Ultimately, the goal would be to permanently remove a bad acting trustee, obtain a damage award for misconduct, save assets from being wasted and track down where trust funds went.

Can I Get My Attorney’s Fees Paid For?

This is a common question from beneficiaries in this situation and I’m completely sympathetic to it.

The answer is it depends.

The court has discretion to award fees, and often will if the beneficiary is successful.  Now, the problem from where do those funds get paid back?  Well, bad acting trustees usually don’t take money from a trust because they want to invest it in gold.  They usually have blown through at least part of the money and getting money back after a judgment is obtained is a completely new ball of wax.

Conclusion

In lieu of that, or often in addition, the beneficiary can usually be paid for out of the trust proceeds, if there are adequate funds left.  This would almost certainly be the case where there are other beneficiaries who have benefitted from the litigation.  In that case, the judge might apportion the fees to be paid on a pro rata basis among the beneficiaries, most likely from their portion of the trust.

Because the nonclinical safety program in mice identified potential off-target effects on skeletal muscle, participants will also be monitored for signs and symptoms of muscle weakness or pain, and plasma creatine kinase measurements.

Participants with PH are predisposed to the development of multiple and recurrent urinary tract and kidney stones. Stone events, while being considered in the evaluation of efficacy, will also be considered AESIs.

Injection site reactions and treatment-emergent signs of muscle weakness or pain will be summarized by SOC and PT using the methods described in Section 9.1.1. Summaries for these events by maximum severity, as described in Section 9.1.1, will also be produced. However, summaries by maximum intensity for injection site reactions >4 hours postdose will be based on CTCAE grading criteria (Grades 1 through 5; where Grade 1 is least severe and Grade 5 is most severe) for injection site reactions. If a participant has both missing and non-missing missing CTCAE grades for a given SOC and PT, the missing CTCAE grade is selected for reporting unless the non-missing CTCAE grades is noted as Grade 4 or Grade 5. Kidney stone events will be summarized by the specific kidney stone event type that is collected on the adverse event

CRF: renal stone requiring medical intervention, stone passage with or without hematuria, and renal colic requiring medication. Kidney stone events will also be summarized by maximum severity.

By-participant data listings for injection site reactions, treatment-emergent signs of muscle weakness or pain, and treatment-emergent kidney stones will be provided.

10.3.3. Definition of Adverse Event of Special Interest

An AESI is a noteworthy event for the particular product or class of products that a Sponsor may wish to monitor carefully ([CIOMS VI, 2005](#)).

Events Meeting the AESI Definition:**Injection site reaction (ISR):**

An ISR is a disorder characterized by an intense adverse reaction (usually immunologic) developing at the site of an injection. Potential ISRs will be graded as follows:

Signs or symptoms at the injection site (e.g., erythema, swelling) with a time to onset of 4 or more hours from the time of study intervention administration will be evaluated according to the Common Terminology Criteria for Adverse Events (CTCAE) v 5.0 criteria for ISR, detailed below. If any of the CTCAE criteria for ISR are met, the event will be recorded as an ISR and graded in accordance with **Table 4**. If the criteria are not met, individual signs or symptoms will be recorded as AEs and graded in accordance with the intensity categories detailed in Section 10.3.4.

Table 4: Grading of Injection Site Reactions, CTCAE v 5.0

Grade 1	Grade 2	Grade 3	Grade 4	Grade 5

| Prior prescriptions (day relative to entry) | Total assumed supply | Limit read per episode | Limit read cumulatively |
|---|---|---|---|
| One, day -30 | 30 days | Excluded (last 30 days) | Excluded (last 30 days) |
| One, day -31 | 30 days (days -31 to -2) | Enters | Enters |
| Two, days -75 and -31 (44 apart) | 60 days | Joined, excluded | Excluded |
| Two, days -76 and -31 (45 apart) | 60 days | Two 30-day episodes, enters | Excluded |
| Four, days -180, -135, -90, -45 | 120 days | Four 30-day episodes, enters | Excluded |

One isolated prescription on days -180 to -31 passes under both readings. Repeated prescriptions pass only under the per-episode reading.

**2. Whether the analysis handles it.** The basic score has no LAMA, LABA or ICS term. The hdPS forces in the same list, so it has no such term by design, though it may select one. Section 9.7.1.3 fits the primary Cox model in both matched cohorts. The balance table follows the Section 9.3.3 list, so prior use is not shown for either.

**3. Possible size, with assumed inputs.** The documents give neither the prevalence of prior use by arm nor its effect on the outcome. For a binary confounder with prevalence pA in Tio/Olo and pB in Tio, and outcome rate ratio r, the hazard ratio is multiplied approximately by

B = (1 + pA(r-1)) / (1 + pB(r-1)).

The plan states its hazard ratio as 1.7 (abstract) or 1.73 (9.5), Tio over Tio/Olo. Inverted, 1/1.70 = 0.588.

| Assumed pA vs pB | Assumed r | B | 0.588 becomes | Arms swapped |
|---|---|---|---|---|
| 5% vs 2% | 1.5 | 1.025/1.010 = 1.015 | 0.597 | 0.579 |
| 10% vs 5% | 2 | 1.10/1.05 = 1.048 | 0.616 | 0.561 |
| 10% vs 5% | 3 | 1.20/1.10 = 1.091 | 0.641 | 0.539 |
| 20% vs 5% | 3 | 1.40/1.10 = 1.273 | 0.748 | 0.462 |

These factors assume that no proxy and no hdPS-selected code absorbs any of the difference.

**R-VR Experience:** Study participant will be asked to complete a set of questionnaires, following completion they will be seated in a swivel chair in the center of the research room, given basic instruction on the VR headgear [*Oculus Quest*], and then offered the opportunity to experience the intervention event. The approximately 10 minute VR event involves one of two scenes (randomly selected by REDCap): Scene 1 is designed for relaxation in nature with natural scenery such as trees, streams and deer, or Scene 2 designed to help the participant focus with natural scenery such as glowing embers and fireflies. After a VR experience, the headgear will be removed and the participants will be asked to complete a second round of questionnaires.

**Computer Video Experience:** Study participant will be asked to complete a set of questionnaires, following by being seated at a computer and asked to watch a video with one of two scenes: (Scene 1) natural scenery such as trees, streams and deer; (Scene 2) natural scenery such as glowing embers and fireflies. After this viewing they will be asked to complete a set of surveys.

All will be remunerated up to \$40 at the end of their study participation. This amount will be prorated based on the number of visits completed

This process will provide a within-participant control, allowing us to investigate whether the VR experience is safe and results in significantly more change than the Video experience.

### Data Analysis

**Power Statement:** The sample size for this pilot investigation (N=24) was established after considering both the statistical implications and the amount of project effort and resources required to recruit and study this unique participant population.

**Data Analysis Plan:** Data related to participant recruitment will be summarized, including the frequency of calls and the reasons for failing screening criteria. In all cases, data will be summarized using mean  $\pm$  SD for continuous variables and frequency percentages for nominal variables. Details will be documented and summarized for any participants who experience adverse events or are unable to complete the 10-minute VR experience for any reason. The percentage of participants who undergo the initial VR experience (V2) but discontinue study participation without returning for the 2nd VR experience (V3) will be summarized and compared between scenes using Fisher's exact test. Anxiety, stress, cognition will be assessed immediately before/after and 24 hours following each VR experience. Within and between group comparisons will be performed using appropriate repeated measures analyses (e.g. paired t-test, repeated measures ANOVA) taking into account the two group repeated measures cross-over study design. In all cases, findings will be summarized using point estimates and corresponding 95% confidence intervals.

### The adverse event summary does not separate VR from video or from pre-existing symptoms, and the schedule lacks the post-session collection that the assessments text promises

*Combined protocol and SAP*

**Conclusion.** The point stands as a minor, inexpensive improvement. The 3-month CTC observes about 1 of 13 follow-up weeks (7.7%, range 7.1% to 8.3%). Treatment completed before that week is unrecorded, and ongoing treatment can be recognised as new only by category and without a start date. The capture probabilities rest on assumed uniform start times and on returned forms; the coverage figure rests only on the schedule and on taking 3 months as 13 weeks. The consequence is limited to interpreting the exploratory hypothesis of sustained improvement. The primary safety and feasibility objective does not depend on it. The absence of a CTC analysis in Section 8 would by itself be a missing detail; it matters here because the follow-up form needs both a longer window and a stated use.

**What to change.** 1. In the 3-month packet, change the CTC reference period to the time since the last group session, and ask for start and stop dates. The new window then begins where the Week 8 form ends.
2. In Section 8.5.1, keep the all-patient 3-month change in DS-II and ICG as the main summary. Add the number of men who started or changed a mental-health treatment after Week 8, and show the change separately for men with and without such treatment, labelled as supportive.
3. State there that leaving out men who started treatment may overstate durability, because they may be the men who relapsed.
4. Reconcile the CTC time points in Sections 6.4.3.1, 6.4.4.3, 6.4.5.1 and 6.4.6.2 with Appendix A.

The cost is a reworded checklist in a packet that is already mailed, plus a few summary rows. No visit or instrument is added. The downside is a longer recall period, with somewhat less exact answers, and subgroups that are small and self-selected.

A final piece of advice:  It’s 2018.  Most attorneys practice in a couple of practice areas.  Some still practice in many.  This situation, however, requires a specialist in probate litigation.  Knowledge of the judges, special procedures in particular probate divisions in different counties and the law, most importantly, is really an advantage.  A divorce lawyer who just happens to be a nice guy and your friend shouldn’t be your counsel in this type of case.  Hire someone with experience and make sure that they can back up their experience when you meet with them.

 

Serving As Trustee of A Trust? Not As Easy As It Looks!

Serving As Trustee of A Trust? Not As Easy As It Looks!

SERVING AS A TRUSTEE OF A TRUST:  NOT AS EASY AS IT LOOKS

One of the services provided by Legacy Law Center is trust administration.  When a person passes away with a living trust (or other type of trust) in place, the assets in the trust must be administered, i.e. managed and/or distributed according to the terms of the trust document.

Serving as a trustee sounds like a glamorous position.  You’re in charge of money and you have a lot of power over that money, right?  Well, it’s not that simple.  For starters, a trustee is a fiduciary.  A fiduciary is a person who has the power and duty to act on behalf of another person (usually referred to as a “beneficiary”) under circumstances that require total trust, good faith and honesty.   A fiduciary must avoid self-dealing (buying trust property themselves at a discount for example) and must avoid conflict on interests.